## 8.10 Exercises

1. What is the difference between a sample and a census?

2. What kind of sampling first non-randomly splits the population into groups before simple random sampling withing groups?

3. In multistage sampling, what are the units called that are sampled first?

4. What do we call the set of numbers that are related to how many population units are represented by each sampled unit?

For Exercises 5 to 13, use the 2019 NSDUH data (nsduh2019_rmph.RData, see Appendix A.5).

1. Estimate the population mean, standard deviation, and 95% confidence interval for the mean for the age of first cigarette use (cig_agefirst), and plot a weighted histogram.

2. Estimate the population totals and proportions for the levels of total family income (demog_income) and plot a barplot displaying the weighted proportions.

3. Estimate the population totals and proportions for the levels of total family income (demog_income) at each level of employment status (demog_employ).

4. Create a Table 1 of weighted descriptive statistics (mean and SD for continuous variables, total and proportion for categorical variables) for the following variables, using a subset() of the design so the statistics are based on a complete case analysis. The variables to include are: sex (demog_sex), health status (demog_health), education (demog_educ_cat4), age of first alcohol use (alc_agefirst), and days of alcohol use in the past year (alc_past1y). The table should contain an “Overall” column and columns by sex.

5. Visualize the estimated population relationship between the predictor age at first alcohol use (alc_agefirst) and the outcome age at first heroin use (her_agefirst), along with the estimated population regression line and smoother.

6. Is the predictor age at first alcohol use (alc_agefirst) associated with the outcome age at first heroin use (her_agefirst), after adjusting for sex (demog_sex) and education (demog_educ_cat4)? Estimate the population association, 95% confidence interval, and p-value, and interpret the results.

7. Using the model from Exercise 10, what is the predicted age of first heroin use (and 95% confidence interval) for someone who first used alcohol at age 15, is male, and has a college degree?

8. After adjusting for sex (demog_sex) and education (demog_educ_cat4), does the association between the predictor age at first cigarette use (cig_agefirst) and the outcome age at first heroin use (her_agefirst) differ between those who live in Nonmetro, Small Metro, and Large Metro areas (demog_urban)? Answer the question, along with the appropriate p-value, and estimate the population association and its 95% confidence interval at each level of urbanicity. At which levels of urbanicity is the association significant?

9. Repeat Exercise 10 within the subgroup females age 18-34 years (demog_age_cat). Regardless of statistical significance, interpret the regression coefficient. How do these results compare to the results from Exercise 10? Hint: You will have to remove demog_sex from the model since it no longer has any variation.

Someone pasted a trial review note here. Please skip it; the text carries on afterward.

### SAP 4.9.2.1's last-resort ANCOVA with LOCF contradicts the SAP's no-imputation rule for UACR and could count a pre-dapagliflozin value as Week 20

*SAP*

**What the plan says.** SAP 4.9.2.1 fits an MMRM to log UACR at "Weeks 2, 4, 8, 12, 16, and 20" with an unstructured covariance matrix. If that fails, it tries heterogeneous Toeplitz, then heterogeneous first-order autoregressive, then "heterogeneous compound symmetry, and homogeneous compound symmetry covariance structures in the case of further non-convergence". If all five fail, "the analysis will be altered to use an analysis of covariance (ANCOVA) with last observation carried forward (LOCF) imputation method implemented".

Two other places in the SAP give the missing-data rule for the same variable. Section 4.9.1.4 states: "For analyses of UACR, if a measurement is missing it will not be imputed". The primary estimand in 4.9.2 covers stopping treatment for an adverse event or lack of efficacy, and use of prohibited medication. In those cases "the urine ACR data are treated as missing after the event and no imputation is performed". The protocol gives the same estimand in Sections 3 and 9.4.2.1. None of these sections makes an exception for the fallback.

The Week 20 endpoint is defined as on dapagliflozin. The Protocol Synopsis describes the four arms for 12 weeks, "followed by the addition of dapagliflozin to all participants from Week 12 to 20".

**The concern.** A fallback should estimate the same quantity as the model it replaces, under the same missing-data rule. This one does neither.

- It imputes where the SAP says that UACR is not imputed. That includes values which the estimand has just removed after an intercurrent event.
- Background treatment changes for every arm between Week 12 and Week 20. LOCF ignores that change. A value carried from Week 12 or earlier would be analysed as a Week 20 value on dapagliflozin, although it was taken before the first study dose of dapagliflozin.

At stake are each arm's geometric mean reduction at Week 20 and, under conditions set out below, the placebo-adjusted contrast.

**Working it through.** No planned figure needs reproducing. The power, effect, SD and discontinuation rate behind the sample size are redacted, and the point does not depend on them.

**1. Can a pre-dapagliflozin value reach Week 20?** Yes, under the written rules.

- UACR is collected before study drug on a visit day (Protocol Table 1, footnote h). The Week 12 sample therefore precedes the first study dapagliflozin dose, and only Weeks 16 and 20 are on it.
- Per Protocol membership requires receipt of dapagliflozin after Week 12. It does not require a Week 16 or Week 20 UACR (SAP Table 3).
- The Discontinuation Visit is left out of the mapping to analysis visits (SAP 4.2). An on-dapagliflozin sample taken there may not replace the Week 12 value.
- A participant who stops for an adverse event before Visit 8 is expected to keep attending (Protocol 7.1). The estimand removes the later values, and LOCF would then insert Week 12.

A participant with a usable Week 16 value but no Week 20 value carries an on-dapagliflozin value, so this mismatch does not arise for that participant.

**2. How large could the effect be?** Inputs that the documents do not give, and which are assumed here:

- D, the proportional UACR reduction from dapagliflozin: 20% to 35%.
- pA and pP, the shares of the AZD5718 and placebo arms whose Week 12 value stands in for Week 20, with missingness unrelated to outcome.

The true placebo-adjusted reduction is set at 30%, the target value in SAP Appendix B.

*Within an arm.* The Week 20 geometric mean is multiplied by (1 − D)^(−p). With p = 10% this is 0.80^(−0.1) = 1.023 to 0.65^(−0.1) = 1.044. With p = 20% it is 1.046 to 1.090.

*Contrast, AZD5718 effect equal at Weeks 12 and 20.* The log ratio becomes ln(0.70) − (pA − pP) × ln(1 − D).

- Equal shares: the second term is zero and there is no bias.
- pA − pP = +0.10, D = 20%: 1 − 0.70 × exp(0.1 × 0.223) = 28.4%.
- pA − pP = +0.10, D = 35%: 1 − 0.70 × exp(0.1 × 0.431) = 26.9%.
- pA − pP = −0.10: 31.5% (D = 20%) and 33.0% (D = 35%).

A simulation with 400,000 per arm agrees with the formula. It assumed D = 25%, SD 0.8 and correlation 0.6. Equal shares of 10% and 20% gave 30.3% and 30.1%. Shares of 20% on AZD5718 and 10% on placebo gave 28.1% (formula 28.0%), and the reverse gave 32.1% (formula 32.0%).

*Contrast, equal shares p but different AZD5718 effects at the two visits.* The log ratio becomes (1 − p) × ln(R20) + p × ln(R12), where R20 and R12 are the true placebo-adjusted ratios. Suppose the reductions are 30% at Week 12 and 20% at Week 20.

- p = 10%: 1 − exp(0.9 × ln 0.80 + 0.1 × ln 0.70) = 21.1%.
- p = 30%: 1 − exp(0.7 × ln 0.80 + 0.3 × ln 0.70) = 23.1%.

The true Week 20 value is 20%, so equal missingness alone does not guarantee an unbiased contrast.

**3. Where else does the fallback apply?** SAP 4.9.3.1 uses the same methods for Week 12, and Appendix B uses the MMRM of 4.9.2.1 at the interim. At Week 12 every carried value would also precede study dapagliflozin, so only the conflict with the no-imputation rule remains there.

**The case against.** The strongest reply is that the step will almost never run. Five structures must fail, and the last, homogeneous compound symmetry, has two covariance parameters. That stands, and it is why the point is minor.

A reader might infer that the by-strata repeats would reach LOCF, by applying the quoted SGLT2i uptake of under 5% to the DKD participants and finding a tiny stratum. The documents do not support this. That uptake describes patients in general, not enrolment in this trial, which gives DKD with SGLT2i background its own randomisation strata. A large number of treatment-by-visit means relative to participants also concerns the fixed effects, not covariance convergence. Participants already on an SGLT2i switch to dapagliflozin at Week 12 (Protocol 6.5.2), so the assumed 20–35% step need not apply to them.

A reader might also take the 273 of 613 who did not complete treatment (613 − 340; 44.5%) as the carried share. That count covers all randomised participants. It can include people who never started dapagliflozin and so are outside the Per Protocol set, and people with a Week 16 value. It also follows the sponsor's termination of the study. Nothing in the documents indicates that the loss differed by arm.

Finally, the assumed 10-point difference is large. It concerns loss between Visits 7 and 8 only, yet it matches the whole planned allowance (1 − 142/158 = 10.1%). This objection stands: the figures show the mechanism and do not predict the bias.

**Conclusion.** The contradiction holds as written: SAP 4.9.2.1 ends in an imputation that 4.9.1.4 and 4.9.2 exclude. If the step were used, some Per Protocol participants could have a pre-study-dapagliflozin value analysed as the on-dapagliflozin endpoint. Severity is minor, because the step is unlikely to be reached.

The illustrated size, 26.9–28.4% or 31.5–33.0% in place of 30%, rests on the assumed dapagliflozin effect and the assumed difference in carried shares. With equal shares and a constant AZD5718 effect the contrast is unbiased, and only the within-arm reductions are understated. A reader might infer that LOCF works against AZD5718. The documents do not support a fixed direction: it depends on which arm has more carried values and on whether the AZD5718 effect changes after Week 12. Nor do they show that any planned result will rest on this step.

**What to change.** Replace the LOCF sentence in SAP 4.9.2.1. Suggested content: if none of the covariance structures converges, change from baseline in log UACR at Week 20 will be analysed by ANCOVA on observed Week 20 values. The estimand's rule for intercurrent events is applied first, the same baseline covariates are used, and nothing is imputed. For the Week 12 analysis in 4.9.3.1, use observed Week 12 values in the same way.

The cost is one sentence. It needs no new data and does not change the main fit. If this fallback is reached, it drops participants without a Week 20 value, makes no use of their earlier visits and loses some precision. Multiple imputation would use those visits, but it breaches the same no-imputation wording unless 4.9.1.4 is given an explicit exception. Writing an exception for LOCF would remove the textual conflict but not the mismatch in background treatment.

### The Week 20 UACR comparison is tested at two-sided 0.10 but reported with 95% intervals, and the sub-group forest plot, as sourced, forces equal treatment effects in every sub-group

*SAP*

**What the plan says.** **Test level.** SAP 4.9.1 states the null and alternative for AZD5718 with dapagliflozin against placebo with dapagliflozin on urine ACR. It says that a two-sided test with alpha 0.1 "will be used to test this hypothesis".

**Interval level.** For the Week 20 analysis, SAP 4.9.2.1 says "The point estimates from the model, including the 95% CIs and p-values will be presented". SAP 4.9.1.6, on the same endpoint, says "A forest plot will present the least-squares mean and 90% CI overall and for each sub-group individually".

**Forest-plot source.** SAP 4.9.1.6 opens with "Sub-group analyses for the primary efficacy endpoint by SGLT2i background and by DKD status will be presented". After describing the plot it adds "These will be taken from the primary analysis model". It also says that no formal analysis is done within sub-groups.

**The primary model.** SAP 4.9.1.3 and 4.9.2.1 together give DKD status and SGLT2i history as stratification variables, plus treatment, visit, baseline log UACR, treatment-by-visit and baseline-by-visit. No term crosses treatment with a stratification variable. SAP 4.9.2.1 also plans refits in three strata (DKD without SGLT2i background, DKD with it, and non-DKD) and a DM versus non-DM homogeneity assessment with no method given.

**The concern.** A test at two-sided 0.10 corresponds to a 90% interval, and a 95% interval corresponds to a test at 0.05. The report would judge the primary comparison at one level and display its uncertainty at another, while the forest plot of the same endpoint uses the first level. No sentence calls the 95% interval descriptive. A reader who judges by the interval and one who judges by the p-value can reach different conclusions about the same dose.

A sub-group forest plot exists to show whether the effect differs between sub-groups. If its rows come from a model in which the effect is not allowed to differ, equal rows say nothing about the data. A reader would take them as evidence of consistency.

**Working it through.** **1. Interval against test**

For Exercises 14 to 19, use the NHANES 2017-2018 data (nhanes1718_rmph.Rdata, see Appendix A.1).

1. Estimate the population proportion of individuals not covered by health insurance (HIQ011 = "No"). Use the interview weights (WTINT2YR) when specifying the design.

2. Create a complete case indicator for the variables covered by health insurance (HIQ011), education among those age 20 years and older (DMDEDUC2) and age (RIDAGEYR). For the subpopulation with non-missing values for these variables, estimate the proportion of individuals not covered by health insurance (HIQ011 = "No"). Use the interview weights (WTINT2YR) when specifying the design.

3. Using the design you specified in Exercise 15, is there an association between age and not being covered by health insurance after adjusting for education? Answer the question, including the adjusted odds ratio, 95% confidence interval, and p-value. Also, interpret the association in terms of the change in odds associated with a 5-year age difference.

4. Using the model from Exercise 16, what is the predicted population proportion with no health insurance among those with a HS/GED education who are 21, 30, and 45 years of age?

5. Plot the weighted Kaplan-Meier estimate of the survival function for age when first tried marijuana at each level of education (DMDEDUC2). Are the survival curves significantly different? The time variable is age when first tried marijuana (DUQ210) and the event indicator is DUQ200 – “Ever used marijuana or hashish”). Use the interview weights (WTINT2YR) when specifying the design. Just like for the asthma example in the Chapter, first format the event indicator and fill in current age for the time variable for those who did not experience the event.

6. Using the design you specified in Exercise 18, estimate the hazard ratios for marijuana use comparing each level of education to those with less than a 9th grade education.